Too many parents of autistic children look at actually-autistic advocates and dismiss us. “Not like my child.” Maybe not on the surface, not today, but we were all children once. And you don’t know what we experienced growing up.
That’s the point, you see. If you’re not autistic you can’t put yourself in the place of someone who is. Empathy doesn’t work with people whose brains behave in different ways. Who experience the world so differently from you.
We who are autistic know this. How could we not? It’s been our daily experience throughout our whole lives. We understand your child because so many autistic experiences are relatable to us all.
What you see in us, the ones who step up and try to educate you about autism, is the culmination of years of practice and learning. Years of experience of simply existing as autistic in a neurotypical world. We weren’t born fully-formed as advocates. We have taken on that role because we feel a kinship with other autistic people. We know how it feels to grow up autistic. We remember the things that would have made our lives better and we try to provide them for those who are growing up autistic today.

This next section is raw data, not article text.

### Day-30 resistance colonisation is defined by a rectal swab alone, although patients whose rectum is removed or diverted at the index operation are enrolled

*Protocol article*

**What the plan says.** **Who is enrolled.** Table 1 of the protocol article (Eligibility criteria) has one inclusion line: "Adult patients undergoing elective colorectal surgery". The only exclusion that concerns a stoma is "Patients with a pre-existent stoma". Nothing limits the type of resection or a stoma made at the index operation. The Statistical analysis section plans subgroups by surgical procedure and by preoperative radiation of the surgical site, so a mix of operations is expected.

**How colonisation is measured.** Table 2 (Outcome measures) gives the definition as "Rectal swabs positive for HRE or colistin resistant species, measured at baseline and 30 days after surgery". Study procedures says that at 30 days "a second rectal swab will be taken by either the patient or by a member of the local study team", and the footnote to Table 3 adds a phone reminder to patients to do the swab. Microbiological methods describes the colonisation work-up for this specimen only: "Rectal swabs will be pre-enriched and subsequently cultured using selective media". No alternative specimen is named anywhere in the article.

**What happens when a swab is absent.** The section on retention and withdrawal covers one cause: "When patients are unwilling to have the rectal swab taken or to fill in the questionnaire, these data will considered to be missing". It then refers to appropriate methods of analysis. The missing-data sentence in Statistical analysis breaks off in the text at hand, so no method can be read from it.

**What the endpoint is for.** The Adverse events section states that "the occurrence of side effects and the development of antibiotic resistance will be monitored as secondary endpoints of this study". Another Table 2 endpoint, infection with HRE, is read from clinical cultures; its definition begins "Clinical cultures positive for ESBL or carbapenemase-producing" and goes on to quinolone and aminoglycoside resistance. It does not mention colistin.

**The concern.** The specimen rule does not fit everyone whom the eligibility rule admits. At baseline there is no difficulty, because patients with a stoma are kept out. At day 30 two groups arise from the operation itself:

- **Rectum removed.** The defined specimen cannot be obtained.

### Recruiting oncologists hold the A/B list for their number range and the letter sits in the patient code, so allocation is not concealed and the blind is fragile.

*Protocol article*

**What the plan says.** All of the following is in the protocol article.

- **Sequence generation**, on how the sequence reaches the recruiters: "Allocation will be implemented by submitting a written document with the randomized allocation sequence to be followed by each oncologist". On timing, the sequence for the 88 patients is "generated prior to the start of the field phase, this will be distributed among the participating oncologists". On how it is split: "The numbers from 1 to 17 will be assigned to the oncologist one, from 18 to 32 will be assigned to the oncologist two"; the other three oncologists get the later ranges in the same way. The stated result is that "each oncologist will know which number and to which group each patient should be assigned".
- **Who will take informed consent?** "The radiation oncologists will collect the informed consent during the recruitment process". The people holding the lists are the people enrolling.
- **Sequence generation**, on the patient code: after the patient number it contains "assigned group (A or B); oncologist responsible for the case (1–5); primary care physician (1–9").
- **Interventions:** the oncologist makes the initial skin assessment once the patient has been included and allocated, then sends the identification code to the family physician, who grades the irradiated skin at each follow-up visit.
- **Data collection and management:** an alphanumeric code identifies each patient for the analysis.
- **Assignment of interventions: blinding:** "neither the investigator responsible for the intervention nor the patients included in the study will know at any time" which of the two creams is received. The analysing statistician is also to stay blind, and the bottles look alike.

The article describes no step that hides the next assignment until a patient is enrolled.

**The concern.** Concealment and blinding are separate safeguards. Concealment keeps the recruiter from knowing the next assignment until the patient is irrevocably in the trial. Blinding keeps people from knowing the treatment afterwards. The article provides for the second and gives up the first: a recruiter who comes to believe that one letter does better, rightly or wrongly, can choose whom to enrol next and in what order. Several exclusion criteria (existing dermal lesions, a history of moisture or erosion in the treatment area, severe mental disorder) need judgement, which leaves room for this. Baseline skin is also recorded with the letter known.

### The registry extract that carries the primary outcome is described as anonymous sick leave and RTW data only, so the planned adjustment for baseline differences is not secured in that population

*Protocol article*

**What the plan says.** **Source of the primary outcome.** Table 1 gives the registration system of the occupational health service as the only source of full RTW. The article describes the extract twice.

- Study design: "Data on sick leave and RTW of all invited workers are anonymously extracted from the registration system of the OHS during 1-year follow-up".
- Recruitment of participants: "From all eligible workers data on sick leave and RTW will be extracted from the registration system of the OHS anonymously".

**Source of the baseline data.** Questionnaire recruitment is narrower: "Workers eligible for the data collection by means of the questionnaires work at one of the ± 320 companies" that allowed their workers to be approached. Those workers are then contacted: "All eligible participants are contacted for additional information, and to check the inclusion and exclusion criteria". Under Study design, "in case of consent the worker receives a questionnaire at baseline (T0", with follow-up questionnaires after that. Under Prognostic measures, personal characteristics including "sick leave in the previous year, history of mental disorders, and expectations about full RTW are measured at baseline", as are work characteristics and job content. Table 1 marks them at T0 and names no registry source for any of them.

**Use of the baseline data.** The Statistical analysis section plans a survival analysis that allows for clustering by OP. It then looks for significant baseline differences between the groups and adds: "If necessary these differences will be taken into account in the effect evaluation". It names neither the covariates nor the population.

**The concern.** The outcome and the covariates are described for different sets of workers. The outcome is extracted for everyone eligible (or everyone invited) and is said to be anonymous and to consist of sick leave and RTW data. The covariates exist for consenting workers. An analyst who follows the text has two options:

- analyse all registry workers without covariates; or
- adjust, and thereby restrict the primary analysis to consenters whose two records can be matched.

We’re not in it for ourselves. And we’re not here for you so much as for your child. Our aim is not necessarily to make your life easier (although that can be a welcome side-effect). No, we share our hard-won experience and insight so that your child can have a better life through being better understood and accepted.
So when you as a parent see advice from actually-autistic people, instead of thinking that your child could never hope to achieve what you see in us and dismissing what we say, start believing that the potential exists inside them.
Because when you stop thinking of your child as a tragedy, as lost opportunities, as damaged, and start thinking of them as a whole person, complete, you will lift them to greater things than you imagined when you first heard that diagnosis.
Autism is not a curse, it is not a blessing. It simply is. We’re different but we’re all human beings with similar feelings, hopes, fears, dreams and desires. As autistic people we don’t get as many opportunities in life. You can help change that, you can help us gain acceptance. You can help us achieve our full potential.
We advocate. We do what we can so that the experiences and challenges of being autistic are explained and can be more widely recognised and understood. The rest is up to you. If you want your child to be understood and accepted, that starts with you. Please don’t let us down. Don’t let your child down.
One thought on “A Letter To Autism Parents”
When I first told my parents about wanting to get diagnosed, they reacted in pretty much the same way. “No way you’ll get diagnosed! You’re not like the autistic children!”